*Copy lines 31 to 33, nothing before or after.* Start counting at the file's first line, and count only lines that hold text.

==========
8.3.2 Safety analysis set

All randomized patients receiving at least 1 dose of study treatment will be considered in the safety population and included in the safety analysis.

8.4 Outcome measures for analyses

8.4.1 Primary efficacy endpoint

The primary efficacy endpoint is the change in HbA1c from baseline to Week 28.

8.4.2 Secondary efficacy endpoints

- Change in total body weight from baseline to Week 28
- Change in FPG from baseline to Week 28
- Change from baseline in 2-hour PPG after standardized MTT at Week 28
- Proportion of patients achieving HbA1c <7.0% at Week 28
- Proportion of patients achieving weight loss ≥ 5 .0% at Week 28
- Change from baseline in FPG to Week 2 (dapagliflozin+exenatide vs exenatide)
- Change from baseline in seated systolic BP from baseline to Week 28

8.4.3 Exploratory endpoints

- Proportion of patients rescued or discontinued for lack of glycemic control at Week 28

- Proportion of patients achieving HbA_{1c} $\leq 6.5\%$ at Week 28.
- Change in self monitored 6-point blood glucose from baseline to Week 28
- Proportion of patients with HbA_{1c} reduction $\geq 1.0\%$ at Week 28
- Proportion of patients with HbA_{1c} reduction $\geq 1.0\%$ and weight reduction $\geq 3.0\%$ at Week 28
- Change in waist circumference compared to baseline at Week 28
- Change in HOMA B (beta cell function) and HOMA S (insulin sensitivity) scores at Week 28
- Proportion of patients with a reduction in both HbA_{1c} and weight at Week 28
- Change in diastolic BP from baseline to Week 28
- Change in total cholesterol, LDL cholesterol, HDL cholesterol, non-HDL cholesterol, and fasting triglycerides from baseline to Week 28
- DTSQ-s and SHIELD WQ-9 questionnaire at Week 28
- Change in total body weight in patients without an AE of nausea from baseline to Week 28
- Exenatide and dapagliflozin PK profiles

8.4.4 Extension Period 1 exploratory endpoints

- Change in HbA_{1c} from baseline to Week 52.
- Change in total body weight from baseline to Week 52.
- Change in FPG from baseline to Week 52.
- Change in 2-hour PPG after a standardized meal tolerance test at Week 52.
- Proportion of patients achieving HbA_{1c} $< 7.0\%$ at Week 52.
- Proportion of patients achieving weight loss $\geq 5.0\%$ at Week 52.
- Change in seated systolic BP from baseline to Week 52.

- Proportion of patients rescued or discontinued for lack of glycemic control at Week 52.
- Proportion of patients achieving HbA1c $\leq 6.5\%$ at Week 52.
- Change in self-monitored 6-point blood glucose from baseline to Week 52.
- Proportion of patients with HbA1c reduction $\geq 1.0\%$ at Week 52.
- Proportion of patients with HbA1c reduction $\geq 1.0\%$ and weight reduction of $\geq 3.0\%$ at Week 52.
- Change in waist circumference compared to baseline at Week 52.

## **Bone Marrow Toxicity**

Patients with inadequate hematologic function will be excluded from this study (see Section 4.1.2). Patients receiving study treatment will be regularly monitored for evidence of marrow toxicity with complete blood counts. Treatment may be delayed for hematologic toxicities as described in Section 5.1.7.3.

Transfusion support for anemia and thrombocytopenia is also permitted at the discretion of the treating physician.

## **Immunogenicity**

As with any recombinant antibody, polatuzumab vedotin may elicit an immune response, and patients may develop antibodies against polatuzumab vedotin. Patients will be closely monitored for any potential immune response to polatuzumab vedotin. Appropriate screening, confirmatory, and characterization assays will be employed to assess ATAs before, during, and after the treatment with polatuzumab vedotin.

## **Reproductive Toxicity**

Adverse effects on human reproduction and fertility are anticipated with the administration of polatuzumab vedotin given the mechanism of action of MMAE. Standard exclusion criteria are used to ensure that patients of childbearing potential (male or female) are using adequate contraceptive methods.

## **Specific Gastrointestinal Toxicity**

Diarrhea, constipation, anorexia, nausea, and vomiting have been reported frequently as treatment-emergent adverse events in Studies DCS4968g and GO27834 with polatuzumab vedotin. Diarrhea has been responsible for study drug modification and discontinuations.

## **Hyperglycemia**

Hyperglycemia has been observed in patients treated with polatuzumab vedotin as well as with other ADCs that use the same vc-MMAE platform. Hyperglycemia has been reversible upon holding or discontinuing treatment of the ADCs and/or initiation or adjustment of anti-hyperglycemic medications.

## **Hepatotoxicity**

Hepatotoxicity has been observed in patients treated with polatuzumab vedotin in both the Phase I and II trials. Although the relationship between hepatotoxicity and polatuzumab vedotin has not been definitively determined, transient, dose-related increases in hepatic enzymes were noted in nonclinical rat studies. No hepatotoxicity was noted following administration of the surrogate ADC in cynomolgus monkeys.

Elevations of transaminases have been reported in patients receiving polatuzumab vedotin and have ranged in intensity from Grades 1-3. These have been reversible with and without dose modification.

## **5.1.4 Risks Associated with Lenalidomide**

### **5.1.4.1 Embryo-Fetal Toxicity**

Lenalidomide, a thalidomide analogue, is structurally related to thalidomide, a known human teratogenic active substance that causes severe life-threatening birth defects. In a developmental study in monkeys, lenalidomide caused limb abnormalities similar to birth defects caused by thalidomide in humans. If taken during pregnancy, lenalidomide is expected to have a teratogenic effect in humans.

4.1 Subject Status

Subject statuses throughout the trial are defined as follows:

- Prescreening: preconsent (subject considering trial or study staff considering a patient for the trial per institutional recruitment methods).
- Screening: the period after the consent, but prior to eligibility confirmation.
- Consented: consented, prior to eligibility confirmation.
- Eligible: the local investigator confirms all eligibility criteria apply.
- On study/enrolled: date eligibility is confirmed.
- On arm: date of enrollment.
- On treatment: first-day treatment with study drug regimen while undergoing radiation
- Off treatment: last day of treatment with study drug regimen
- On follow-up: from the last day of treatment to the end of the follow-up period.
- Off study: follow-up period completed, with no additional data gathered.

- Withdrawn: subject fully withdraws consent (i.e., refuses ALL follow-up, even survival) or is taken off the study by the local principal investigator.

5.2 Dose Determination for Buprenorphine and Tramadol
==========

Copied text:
- Change in FPG from baseline to Week 52.
- Change in 2-hour PPG after a standardized meal tolerance test at Week 52.
- Proportion of patients achieving HbA_{1c} $< 7.0\%$ at Week 52.